By Alan Lamb (name changed to protect privacy)
If I never learned about pure, undistilled grace, I would have transitioned to a female and left the church.
My journey toward accepting grace began when I graduated high school and stood on the cusp of transitioning. For years I had the desire to dress, act, and behave like a woman—including finding a relationship with a man. I picked a college that was very LGBTQ+ affirming and was dead set on leaving the church and beginning the process of pursuing the desires of my heart.
Despite being a pastor’s kid, I’d become upset at the hypocrisy of Christians saying they were full of grace but not putting it into practice (especially concerning LGBTQ+ issues).
However, some Christians at the college I chose began inviting me to Christian events with groups they were involved in and—out of fear of loneliness—I accepted some of their requests.
I ended up in a ministry house not long after. At the ministry, I met a guy who asked to hear my full story and all its details. I’d been feeling awful holding all my desires inside so I let everything out: all I had done and all I wanted to do. Instead of the shaming and condemnation I expected, I was told that despite my past and present desires, God didn’t hate me and I was lovable by others and by God. He shared with me Romans 6:23: “For the wages of sin is death, but the free gift of God is eternal life in Christ Jesus our Lord.” I realized I wasn’t living the life I wanted to live and that though I still had desires that didn’t fit within Christian morality, I realized I wanted Christ more than I wanted to be a woman.
The thing that brought me to an acceptance of Biblical masculinity was not a poignantly laid out exegetical argument against transsexuality nor a fire and brimstone diatribe against homosexuality but a man who gave me the space to speak about my desires openly and let me know he and God loved me nevertheless.
Though exegetical discussions about LGBTQ+ issues are important for Christians to delineate what the Bible says about these topics, when engaging with individuals whose identity is often inexplicably tied to their gender, pastoral care should be at the forefront of our minds.
While I was in the midst of struggling privately with these desires, I desperately wanted to be dead; the only thing that stopped me was the love my dad showed me. And I’m not the only person who has had that thought. According to the American National Institute of Health, 41% of transgender people in the United States attempt suicide at least once in their lives. We need to be loving these people, not rebuking them.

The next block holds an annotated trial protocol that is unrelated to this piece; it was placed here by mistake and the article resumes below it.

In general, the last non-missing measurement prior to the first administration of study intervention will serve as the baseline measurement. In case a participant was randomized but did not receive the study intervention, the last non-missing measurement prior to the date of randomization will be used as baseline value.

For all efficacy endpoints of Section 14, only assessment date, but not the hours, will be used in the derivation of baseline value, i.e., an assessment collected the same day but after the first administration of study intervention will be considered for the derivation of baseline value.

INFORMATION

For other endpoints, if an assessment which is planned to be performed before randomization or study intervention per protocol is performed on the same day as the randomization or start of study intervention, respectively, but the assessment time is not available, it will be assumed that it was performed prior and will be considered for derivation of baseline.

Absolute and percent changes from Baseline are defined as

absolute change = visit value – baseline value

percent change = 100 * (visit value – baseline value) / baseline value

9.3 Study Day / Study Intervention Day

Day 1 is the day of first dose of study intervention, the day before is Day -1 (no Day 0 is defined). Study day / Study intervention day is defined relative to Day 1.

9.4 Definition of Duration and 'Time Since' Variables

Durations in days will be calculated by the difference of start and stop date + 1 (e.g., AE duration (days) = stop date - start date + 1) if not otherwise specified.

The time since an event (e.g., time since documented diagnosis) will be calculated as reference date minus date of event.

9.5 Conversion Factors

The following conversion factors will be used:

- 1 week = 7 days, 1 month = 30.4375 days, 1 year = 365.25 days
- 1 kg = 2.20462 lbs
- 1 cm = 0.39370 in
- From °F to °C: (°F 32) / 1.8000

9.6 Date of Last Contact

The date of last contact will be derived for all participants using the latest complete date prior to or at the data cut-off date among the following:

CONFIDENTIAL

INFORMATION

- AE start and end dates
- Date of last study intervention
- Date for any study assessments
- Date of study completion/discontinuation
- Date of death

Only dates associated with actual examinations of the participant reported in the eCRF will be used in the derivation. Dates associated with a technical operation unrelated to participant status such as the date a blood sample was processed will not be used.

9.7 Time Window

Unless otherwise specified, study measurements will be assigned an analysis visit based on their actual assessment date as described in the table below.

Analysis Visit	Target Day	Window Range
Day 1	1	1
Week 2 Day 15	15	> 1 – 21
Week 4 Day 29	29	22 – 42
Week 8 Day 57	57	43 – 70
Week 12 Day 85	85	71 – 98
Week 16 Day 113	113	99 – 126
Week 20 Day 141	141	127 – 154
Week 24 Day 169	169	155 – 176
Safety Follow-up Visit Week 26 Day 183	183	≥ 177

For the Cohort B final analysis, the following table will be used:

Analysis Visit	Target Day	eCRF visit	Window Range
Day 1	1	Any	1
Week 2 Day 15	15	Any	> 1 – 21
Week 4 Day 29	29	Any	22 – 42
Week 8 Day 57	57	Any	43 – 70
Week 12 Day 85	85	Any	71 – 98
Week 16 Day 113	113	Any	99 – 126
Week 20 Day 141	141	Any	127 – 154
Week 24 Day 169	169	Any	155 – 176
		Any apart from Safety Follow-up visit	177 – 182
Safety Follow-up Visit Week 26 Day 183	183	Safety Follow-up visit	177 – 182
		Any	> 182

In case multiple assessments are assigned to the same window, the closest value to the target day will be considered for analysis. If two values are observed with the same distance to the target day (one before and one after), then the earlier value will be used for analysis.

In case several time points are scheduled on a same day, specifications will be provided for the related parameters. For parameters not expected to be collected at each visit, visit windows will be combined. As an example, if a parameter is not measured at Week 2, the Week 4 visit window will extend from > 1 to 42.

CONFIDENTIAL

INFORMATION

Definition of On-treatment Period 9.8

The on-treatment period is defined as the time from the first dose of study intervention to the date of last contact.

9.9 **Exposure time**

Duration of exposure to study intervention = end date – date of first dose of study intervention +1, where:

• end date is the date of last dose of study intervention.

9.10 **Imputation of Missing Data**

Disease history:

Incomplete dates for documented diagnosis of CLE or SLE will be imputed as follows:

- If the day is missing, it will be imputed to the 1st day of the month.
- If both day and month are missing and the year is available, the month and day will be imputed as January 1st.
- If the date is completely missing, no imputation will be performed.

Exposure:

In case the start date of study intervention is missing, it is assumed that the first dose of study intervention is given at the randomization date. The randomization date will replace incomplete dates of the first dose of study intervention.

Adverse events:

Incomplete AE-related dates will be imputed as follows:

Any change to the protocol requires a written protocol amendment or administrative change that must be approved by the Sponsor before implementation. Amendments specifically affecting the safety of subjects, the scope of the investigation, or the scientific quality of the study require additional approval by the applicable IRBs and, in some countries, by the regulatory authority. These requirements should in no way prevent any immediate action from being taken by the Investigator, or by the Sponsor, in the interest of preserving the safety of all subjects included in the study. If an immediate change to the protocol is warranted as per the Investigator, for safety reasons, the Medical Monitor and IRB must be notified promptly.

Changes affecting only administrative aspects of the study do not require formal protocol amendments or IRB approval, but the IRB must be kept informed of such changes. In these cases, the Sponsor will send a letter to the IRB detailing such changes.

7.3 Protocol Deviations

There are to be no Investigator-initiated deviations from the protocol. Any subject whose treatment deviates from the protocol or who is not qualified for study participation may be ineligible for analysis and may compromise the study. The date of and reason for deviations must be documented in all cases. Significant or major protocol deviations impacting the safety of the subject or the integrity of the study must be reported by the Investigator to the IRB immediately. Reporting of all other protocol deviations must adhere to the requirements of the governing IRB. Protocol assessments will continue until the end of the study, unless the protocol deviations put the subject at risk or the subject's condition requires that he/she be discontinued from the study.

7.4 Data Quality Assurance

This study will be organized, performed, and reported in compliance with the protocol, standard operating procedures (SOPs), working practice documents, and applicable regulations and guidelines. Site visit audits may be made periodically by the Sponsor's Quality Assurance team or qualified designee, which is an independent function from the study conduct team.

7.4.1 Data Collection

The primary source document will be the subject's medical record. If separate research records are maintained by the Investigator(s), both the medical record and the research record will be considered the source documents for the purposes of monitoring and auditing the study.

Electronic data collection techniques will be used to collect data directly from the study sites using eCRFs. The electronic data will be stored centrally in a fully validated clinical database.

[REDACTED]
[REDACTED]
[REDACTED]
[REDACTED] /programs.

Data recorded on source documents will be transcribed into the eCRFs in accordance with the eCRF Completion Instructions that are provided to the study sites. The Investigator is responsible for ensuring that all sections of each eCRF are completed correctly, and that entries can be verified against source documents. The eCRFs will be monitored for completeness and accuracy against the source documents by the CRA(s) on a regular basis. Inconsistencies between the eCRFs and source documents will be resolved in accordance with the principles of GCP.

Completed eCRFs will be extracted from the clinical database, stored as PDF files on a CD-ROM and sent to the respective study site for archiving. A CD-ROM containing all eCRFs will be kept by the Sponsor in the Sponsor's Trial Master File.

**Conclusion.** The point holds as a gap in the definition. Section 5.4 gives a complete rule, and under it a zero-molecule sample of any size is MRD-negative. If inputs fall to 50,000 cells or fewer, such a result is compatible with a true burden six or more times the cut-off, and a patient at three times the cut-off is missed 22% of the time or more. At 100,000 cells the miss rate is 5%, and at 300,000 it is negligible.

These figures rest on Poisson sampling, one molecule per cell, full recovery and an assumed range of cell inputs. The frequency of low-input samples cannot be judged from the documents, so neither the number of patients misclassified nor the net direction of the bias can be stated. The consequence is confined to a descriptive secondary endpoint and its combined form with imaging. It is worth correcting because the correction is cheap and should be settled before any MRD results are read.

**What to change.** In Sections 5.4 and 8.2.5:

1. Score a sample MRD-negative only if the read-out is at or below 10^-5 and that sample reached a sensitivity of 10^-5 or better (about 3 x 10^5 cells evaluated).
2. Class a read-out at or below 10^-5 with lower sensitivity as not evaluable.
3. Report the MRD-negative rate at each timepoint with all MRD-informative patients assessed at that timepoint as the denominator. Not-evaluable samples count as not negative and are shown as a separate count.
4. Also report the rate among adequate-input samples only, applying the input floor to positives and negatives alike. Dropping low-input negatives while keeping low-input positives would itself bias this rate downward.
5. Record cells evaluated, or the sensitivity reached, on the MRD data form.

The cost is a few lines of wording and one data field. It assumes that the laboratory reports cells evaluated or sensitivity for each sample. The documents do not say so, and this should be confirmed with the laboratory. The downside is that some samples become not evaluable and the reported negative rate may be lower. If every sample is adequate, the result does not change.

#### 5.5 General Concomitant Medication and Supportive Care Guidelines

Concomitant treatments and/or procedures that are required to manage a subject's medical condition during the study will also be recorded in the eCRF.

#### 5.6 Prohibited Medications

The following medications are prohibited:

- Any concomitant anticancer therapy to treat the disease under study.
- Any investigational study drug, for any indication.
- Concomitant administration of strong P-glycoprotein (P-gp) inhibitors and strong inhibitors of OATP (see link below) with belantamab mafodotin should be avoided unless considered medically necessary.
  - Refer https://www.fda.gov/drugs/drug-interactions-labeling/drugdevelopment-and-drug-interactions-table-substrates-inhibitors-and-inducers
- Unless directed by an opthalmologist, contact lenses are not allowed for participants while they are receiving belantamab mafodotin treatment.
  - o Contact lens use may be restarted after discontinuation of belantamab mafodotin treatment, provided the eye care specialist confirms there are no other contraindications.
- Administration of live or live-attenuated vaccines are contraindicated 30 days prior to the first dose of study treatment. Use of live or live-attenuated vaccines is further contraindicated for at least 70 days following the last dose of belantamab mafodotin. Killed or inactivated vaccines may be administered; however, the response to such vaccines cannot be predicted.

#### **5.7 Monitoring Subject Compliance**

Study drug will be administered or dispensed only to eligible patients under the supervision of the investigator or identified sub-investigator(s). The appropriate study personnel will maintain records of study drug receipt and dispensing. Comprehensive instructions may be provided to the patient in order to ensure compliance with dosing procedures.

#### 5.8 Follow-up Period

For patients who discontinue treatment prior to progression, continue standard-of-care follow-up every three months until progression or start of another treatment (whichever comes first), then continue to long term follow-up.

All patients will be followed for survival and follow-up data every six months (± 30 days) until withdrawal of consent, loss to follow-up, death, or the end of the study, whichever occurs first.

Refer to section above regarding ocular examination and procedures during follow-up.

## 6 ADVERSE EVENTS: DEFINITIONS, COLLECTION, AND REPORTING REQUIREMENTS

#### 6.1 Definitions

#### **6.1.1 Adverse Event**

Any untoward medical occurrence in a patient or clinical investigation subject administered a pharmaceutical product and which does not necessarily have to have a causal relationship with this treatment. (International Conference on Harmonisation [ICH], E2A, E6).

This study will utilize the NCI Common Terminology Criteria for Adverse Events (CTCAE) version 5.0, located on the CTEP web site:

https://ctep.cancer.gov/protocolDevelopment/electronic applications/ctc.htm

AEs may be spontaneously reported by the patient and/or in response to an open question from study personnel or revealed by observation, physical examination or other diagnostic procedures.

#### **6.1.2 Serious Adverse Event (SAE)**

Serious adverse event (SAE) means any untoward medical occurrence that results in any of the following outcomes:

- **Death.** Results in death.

If you want your church to love the trans person who walks through your door well I have three suggestions:
1. Let Them Know You Value Them Before Engaging in Discussion about Biblical Truth
In John 4, Jesus took a threefold approach in talking to the Samaritan woman at the well. First, he talked to her as an equal despite the culture of animosity between the Jews and Samaritans. Second, he expressed the gospel to her in simple terms, saying “Everyone who drinks of this water will be thirsty again, but whoever drinks of the water that I will give him will never be thirsty again.” Lastly, after she has acknowledged that she wants this living water, he tells her of her sins and that she needs to repent. I’ve heard it said by multiple people that we need to help people know they are welcome before we teach them how to believe and teach them how to believe before we teach them how to behave. This is especially true for the LGBTQ+ community.
2. Create Space for Grace
The worst part about dealing with gender dysphoria for me was the hiding. I was and am constantly afraid that if people knew about my desires that they would run away. In Andy Stanley’s book Deep and Wide, he expresses the problem of churches for church people this way: “It’s hard to extend grace to people who don’t seem to need it and it’s hard to admit you need it if you aren’t sure you’ll receive it.” Space for grace opens up when you are willing to show your brokenness to someone else and let them know we are all equally unprivileged, broken people at the foot of God but given the gift of grace despite that. Give them opportunities to talk to you and let them know you won’t run away.
3. Help Them Find Intimacy Outside Romantic Relationships
Unfortunately the only place to find intimacy in most churches in through a relationship with a significant other. While this might be easy for the straight couple called to marriage, there are many individuals who are not called to marriage at this moment (or ever) and that’s okay. In 1 Corinthians 7 Paul says that he wishes everyone could be single like him to be less distracted in ministry. If you aren’t creating a culture where intimacy can be found outside marriage, you are likely failing many individuals in your church.
As embarrassing as it is to now be steeped deeply in Christian circles and still deal with the desires to be a woman and have sex with men, denying that I have those desires only makes them worse. Instead, I’m now moving towards a place where I can channel those desires through the cross to be more effective in the way I love the people around me. I don’t deserve to be where I am but by the grace of God I learned of the grace of God. Christian leaders, I plead that you help others to find the same life-changing grace.
Check out Grace/Truth!
A small group learning experience designed to help Christians engage in conversations about faith, gender, and sexuality.